Some UCF students are struggling with recent allegations accusing film producer Harvey Weinstein of sexual misconduct.
The New York Times broke the story on Oct. 5, with details of Weinstein’s decades-old settlements with sexual harassment accusers.
Weinstein has produced films such as “Pulp Fiction,” “Sin City” and “Fahrenheit 9/11.”
Since then, dozens of women have come forward with their own accusations in a little more than a month, according to a Google Doc compiled by several victims cataloging names and details of those who accused Weinstein.
Carolina Saco, a UCF film major who studied at the UCLA and interned at Primary Wave Entertainment in Los Angeles, California, during the summer, said most people she met in Hollywood were “aware of how horrible Harvey Weinstein is.”
“But no one ever expected it to be this bad,” Saco, 19, said. “I’m disappointed that it took this long when everybody’s been talking about it forever.”
In response to The New York Times’ breaking story about the allegations against him, Weinstein released an official statement.
“I appreciate the way I’ve behaved with colleagues in the past has caused a lot of pain, and I sincerely apologize for it,” according to the statement.
Despite Weinstein’s apology, his spokeswoman Sallie Hofmiester was steadfast in rejecting the rising accusations against her client.
“Any allegations of non-consensual sex are unequivocally denied by Mr. Weinstein,” Hofmiester said on Oct. 10.
On Oct. 10, The New Yorker published an extensive investigation, which included 13 additional accounts of sexual assault or harassment accusations against Weinstein between the 1990s and 2015, including an audio clip of Weinstein admitting to groping Filipina-Italian model Ambra Battilana Gutierrez.
UCF film professor and award-winning motion picture screenwriter Barry Sandler noted the difficulty of exposing abusers in the entertainment industry and praised the women coming out against Weinstein.
“[Weinstein] is one of those people that you can’t get around because they’re the ones with the money,” Sandler said. “He was in a power position that he could hurt someone’s career.
“And it’s terrible to live under that kind of pressure, to know that these horrible things were done to you and you can’t tell anyone.”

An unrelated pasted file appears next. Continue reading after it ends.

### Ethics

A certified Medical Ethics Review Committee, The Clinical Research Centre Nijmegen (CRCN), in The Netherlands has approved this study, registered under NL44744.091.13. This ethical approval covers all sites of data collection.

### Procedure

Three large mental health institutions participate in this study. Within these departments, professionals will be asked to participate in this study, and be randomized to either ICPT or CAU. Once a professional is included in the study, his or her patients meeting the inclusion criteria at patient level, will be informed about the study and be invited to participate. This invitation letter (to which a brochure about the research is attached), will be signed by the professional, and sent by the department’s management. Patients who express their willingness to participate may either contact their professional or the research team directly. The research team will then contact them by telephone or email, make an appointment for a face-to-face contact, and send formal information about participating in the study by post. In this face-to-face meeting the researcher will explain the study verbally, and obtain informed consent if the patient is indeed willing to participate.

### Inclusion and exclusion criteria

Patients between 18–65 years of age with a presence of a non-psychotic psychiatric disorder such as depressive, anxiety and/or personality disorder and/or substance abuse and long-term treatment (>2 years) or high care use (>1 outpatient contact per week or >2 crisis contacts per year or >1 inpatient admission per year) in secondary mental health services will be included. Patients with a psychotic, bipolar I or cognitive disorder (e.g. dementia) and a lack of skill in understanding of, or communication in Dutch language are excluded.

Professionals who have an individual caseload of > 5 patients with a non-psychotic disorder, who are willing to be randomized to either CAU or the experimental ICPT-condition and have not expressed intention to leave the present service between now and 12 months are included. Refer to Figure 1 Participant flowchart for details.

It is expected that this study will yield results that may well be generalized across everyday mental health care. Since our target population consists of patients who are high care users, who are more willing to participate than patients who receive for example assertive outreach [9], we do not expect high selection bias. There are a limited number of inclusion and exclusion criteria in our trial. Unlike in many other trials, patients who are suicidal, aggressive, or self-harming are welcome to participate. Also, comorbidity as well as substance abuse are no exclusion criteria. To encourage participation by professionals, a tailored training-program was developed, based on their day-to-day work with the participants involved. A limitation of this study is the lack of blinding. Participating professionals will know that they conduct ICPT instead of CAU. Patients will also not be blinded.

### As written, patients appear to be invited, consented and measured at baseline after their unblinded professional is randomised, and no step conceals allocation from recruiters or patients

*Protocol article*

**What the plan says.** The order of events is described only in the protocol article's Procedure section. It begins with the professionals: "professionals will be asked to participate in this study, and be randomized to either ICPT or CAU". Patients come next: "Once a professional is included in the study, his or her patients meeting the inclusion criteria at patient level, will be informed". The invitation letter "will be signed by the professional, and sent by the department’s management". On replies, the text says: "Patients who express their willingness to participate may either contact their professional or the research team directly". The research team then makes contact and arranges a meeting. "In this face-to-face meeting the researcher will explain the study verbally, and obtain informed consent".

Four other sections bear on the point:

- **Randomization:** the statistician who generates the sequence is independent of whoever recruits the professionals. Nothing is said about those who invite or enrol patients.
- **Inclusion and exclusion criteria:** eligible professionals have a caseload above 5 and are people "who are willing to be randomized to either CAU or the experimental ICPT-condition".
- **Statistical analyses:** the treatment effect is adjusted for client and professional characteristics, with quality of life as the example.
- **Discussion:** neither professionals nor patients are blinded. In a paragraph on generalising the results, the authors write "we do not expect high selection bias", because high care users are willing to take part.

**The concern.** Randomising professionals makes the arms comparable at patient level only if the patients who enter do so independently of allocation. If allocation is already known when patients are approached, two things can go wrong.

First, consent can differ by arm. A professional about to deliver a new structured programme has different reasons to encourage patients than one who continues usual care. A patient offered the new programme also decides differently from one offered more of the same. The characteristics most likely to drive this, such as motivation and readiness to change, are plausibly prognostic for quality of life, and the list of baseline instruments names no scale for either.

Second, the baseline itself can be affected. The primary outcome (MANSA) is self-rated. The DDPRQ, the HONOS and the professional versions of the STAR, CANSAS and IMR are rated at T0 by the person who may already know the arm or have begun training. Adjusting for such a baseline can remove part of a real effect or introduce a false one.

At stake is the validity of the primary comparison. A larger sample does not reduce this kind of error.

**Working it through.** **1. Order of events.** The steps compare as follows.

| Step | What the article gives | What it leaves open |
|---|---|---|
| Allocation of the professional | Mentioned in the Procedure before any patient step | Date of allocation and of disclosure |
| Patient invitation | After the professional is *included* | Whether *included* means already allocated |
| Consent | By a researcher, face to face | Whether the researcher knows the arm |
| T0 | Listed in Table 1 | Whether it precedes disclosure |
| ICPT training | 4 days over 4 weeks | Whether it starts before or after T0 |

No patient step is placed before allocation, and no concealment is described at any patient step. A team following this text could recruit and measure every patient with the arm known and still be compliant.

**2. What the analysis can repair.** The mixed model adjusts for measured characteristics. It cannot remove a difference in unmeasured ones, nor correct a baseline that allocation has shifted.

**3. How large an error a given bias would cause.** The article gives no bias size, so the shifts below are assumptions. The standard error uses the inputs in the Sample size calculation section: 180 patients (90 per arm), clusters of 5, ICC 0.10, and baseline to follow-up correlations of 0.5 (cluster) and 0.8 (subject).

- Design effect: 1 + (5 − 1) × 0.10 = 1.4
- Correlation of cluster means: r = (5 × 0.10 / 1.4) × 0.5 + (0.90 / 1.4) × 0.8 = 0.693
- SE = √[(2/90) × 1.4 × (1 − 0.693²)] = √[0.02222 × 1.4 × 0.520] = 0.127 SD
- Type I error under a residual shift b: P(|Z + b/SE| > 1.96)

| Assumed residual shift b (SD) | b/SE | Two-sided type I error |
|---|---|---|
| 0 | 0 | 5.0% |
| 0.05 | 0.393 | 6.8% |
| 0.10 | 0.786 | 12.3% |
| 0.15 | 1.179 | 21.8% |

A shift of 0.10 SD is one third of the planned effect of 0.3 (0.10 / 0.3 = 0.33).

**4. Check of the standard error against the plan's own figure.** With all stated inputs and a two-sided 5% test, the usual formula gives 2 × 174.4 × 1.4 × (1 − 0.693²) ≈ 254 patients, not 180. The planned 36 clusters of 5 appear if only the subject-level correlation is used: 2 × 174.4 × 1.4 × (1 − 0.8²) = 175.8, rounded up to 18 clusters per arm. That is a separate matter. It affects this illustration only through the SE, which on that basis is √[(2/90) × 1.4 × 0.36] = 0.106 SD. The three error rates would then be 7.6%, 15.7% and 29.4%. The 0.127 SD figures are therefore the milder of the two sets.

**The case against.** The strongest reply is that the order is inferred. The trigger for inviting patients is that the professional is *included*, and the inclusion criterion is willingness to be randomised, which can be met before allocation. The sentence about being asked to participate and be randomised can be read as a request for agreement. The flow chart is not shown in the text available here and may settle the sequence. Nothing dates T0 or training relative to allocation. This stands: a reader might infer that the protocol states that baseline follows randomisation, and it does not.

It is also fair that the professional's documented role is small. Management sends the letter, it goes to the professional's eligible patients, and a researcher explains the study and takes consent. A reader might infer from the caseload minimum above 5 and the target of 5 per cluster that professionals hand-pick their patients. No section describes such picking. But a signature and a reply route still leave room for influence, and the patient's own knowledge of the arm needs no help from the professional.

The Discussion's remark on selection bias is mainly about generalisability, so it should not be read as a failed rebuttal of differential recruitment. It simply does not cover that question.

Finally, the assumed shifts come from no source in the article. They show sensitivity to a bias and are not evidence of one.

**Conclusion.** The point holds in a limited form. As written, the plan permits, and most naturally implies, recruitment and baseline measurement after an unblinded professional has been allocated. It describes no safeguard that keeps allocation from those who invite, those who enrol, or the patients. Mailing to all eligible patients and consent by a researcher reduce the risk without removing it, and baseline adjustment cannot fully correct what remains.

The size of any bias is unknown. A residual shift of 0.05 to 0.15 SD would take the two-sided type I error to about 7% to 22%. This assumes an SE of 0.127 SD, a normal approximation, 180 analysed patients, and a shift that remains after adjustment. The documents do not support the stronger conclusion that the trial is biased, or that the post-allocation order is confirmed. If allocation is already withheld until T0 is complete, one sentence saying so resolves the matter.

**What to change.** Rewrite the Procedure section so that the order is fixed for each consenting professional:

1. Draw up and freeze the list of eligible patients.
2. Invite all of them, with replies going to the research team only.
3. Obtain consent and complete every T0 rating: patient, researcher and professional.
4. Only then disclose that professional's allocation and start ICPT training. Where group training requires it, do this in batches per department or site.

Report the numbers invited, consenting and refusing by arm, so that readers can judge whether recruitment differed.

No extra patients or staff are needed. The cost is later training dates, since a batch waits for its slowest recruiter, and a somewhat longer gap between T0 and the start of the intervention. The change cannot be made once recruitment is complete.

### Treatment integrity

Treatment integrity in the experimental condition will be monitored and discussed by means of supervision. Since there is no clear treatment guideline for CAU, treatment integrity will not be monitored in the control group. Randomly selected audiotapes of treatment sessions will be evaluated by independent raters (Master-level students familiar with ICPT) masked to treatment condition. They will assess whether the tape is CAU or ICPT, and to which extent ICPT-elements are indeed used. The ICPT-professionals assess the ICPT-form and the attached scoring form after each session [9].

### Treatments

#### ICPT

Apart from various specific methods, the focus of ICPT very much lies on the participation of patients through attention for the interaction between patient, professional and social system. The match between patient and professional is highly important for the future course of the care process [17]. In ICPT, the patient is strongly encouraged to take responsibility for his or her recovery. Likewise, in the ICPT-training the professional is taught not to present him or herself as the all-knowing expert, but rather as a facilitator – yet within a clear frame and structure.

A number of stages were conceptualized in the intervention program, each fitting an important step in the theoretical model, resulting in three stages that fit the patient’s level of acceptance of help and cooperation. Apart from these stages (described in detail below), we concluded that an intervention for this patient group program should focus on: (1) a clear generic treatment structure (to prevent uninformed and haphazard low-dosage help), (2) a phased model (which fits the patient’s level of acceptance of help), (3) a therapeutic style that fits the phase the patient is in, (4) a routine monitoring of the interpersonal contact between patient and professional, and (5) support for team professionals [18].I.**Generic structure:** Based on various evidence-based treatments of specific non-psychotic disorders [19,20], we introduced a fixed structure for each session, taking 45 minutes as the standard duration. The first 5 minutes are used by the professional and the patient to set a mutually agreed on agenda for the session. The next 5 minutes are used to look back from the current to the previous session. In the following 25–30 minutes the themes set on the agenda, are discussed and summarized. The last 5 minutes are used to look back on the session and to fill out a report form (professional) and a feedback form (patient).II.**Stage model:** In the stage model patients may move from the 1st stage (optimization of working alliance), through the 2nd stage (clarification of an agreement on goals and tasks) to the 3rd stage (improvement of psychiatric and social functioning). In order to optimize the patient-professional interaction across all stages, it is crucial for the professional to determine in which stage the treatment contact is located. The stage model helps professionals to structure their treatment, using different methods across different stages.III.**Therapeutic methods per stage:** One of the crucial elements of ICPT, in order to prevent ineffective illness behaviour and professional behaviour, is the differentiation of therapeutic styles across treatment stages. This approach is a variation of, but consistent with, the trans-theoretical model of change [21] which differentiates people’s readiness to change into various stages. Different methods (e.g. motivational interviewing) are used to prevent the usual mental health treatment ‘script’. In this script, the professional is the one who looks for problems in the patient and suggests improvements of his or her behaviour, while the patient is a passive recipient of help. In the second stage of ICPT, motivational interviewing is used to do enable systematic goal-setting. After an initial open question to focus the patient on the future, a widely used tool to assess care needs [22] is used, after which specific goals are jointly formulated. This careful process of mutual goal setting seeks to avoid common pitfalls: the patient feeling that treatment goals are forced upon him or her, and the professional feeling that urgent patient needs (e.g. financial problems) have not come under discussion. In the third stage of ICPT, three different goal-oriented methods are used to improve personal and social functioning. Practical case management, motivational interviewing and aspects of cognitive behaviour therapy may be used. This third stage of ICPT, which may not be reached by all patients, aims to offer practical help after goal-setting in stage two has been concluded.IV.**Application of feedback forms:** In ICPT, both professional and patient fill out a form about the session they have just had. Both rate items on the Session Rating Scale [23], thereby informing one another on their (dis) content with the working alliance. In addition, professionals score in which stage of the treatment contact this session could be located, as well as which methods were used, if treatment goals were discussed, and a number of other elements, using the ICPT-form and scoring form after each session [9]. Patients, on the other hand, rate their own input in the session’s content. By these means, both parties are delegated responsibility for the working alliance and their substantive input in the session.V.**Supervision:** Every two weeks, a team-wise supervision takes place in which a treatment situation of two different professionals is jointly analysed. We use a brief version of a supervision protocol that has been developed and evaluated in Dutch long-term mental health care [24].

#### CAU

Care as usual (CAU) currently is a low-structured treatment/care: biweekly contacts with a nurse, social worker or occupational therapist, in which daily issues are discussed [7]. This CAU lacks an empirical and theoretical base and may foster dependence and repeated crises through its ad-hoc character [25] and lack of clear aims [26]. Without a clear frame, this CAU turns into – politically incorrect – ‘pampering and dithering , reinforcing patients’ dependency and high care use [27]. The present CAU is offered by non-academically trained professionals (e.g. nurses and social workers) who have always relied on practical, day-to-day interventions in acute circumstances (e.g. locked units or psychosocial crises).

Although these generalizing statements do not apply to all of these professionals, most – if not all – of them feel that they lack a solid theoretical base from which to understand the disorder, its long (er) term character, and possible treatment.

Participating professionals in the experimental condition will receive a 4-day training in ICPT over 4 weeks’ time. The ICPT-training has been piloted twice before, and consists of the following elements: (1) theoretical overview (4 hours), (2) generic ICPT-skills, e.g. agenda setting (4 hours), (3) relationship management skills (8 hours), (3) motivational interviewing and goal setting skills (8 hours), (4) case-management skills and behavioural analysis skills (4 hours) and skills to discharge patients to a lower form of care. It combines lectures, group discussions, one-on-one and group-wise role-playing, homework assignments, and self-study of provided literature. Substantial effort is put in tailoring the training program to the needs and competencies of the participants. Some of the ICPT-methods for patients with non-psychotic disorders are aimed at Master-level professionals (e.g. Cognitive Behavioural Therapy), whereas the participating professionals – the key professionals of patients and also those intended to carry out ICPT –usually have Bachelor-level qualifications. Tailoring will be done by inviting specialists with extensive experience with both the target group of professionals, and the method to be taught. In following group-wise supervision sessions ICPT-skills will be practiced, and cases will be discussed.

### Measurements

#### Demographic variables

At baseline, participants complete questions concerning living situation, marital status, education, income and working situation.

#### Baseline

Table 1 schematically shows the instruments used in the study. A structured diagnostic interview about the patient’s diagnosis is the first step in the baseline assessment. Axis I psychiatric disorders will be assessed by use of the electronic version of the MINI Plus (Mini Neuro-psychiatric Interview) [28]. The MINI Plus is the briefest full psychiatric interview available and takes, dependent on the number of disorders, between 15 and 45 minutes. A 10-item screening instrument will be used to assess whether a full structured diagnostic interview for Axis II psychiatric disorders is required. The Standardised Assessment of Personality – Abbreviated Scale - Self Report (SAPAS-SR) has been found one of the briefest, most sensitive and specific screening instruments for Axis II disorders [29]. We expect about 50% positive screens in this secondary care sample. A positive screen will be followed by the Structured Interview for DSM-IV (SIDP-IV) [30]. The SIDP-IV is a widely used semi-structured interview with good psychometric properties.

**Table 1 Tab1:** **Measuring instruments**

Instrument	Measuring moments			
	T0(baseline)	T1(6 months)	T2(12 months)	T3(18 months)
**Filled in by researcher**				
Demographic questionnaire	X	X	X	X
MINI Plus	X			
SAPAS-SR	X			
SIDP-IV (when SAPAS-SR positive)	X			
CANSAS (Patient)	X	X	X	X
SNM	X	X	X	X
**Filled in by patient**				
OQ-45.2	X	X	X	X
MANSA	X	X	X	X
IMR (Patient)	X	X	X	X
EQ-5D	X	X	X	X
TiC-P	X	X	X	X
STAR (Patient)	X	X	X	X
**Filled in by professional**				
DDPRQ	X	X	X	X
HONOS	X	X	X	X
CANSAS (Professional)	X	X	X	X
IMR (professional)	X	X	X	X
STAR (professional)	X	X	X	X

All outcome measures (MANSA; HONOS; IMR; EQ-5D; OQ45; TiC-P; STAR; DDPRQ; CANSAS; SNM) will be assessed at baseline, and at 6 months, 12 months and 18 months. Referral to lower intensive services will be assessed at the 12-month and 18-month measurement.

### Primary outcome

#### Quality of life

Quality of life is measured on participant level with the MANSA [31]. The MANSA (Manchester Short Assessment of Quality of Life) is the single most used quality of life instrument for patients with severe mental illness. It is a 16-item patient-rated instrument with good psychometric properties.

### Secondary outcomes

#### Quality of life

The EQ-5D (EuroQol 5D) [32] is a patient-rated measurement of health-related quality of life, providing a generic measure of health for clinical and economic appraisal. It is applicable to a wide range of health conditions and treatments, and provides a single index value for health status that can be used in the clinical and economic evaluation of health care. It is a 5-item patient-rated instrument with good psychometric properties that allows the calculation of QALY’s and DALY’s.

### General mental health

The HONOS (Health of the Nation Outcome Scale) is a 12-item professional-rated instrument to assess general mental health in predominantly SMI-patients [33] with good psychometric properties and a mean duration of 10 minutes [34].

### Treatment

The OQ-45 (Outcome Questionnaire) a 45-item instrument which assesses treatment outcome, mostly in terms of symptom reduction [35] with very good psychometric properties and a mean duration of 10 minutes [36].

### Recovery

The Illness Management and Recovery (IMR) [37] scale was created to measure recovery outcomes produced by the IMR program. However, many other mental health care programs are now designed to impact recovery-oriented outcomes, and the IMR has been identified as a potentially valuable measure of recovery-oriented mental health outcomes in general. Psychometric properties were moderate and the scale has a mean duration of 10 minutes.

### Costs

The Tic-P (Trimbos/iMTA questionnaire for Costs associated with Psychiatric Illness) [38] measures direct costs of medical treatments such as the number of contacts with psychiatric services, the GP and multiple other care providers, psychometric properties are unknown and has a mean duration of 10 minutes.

Some UCF film students responded to the allegations with shock and disappointment.
“A part of me didn’t want to believe it,” UCF student Fernando Andrade, 18, said. “Everyone knows Harvey Weinstein. He’s the producer, and one of the most powerful.”
With Weinstein’s impact on the film industry in mind, UCF students said they are finding it difficult to see their inspiration turn sour.
“He was a big influence to these people in their careers,” Andrade said. “Losing trust for your inspiration is difficult.”
Originally thought to have only dated back to the 1990s, recent accusers such as dancer Ashley Matthau and actress Cynthia Burr have expanded the range of accusations and settlements into the 1970s.
“Bravo to all of the women that are coming forward,” Sandler said. “In younger generations, and around the UCF campus, there is more of an attitude of respect, tolerance and acceptance.”
McGowan reported being allegedly raped by Weinstein to an unnamed studio head known by Amazon CEO Jeff Bezos, according to a tweet by McGowan on Oct. 12.
“He said it hadn’t been proven,” the tweet read. “I said I was the proof.”
After the overwhelming flow of accusations, UCF student Juanita Umaña, 19, said she can’t see herself watching movies produced by The Weinstein Company anymore.
“I was really disgusted by it,” she said. “It made me very nervous for my generation and other up and coming filmmakers trying to get into the industry.”
On Oct. 8, Weinstein was fired from his company, which he co-owned with his brother, Bob Weinstein. He resigned from The Weinstein Company board of directors 11 days later.
Noah Brockman, an 18-year-old UCF film major, said his “biggest shame” is that he loves films by Woody Allen, a famous filmmaker who faced monumental allegations of sexual abuse in the 1990s.
“It’s a struggle because I hate him as a person,” Brockman said. “Don’t pay for people’s movies if you don’t support them but still like their art.”
As a member of the Academy of Motion Picture Arts and Sciences since 1977, Sandler said he recognizes the move to revoke Weinstein’s membership on Oct. 14 was an important decision.
“They’re limited in what they can do,” he said. “But the fact that they did that was pretty major.”
Brockman still has doubts.
“I wanna believe them and the idea that this is not going to happen again,” Brockman said. “I hope they’re more consistent in enforcement, but I don’t have much hope.”
On Twitter, a hashtag campaign kicked off on Oct. 15 in which participants declared their first-hand experiences with harassment or assault with two simple words: “#MeToo.”
“I think it’s really brave,” Umaña said. “And admitting it becomes hard because it happens to so many people that it seems a little bit normalized.”